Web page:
located in the pin. Notice that both numbers match (See pictures below). This indicates that the
pin and badge were manufactured at the same factory and at the same time.
Markings that are this extensive normally were applied to higher end badges.
BY THE NUMBERS
It is hard to determine the exact number of Gold wound badges that were produced. However, thanks to the record
keeping maintained by the Wehrmacht, it is possible to estimate how many crosses were actually issued. The number
stands well above 4 million.
The actual number of Gold wound badges produced is greater than the number that was issue. It must be accounted that the
armed forces would have a stock in hand so it could replace lost ones and issue new awards. In addition the factories
were likely to have warehouses with inventory at hand. The Iron Cross was one of the awards most widely distributed
The population of Germany in 1939 was approximately 64,000,000.
COLLECTING GOLD WOUND BADGES
Collecting Third Reich memorabilia is a field that has been growing since the days the GI's rummaged around Europe
bringing back military souvenirs. German soldiers wore many of their awards on their uniforms when they went to battle.
Once the soldier was killed or captured, the American soldiers would take the awards as war trophies. Eventually all
these pieces came back to the United States where military history enthusiasts began to collect them.
"I am trying to figure out if I should get into collecting Gold wound badges."
Determining which military badges to collect can be a challenging decision. The combination of availabiilty and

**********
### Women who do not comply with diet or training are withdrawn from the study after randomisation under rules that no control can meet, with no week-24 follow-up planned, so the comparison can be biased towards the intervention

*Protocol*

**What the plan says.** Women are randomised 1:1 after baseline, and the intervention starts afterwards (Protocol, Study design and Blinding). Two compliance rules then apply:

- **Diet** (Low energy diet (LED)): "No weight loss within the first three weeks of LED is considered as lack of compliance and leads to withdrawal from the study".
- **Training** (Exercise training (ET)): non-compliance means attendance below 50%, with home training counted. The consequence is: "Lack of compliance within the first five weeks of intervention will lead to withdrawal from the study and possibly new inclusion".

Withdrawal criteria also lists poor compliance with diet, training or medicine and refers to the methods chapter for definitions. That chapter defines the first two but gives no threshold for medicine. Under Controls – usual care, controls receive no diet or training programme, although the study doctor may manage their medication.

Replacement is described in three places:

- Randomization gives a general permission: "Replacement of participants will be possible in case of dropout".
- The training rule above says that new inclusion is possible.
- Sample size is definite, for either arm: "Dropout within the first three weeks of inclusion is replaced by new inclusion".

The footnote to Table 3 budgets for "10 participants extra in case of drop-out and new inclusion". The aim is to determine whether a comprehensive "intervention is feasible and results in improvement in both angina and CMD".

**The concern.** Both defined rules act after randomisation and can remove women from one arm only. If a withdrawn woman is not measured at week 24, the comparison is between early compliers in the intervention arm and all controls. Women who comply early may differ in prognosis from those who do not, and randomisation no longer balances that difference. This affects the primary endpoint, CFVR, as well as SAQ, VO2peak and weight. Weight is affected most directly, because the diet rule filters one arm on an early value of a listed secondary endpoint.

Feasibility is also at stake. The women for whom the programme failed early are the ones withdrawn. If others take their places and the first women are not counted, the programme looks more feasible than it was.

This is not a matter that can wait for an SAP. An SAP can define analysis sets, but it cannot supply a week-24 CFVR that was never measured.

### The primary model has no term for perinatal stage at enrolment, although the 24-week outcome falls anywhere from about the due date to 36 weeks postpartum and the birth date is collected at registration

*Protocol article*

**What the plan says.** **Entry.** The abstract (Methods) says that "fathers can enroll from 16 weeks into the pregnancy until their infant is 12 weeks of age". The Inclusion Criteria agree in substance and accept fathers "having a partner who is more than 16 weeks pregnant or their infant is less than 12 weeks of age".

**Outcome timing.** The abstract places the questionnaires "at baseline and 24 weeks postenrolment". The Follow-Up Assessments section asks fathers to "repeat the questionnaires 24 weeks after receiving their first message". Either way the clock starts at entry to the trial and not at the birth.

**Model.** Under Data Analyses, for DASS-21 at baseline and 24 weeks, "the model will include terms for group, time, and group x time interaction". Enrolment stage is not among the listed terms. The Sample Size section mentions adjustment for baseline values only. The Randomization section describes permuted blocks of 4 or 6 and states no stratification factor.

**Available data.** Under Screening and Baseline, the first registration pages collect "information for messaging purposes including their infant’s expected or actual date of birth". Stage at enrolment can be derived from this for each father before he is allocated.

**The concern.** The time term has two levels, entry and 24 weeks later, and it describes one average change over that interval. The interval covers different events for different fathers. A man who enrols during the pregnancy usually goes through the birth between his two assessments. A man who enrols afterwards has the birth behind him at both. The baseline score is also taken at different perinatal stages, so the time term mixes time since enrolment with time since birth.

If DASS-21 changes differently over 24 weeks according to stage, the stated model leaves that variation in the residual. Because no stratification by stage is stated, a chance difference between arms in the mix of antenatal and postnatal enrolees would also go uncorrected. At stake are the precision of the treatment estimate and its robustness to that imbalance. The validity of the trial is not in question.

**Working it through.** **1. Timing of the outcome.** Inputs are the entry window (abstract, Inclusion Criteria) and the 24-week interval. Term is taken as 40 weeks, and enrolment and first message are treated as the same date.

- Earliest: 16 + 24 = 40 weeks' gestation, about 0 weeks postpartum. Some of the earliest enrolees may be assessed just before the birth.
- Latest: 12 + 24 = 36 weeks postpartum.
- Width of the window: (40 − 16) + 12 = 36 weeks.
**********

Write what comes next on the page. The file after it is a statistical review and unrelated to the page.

cost will often set the pace of what can be collected.
The adjacent table outlines some of the advantages and disadvantages of collecting the Gold wound badge.
| WWII GERMAN GOLD WOULD BADGE VARIATIONS
The following are a series of examples of the German gold wound badge. It is a good practice for the collector of
German WWII memorabilia to become familiarized with as many examples of a given badge. This experience enhances the
ability to detect fakes vs real.
WWII GERMAN GOLD WOUND BADGE - 1
This is a German wound badge. Gold class. As issued during WWII.
This award is currently being
It is becoming more difficult to be able to tell the fake ones from the real ones because the quality
of the reproductions is improving. The collector must become familiarized with the construction style
and materials employed in the manufacturing of this badge. Attention to the details is critical in
order to be able to determine the authenticity of the badge.
If you have an interest is seeing other badges and awards of the Third Reich, you can do so by going
WWII German Badges and Awards
identification guide. Where we cover Heer (Army), Navy (Kriegsmarine) and
Air Force (Luftwaffe) items.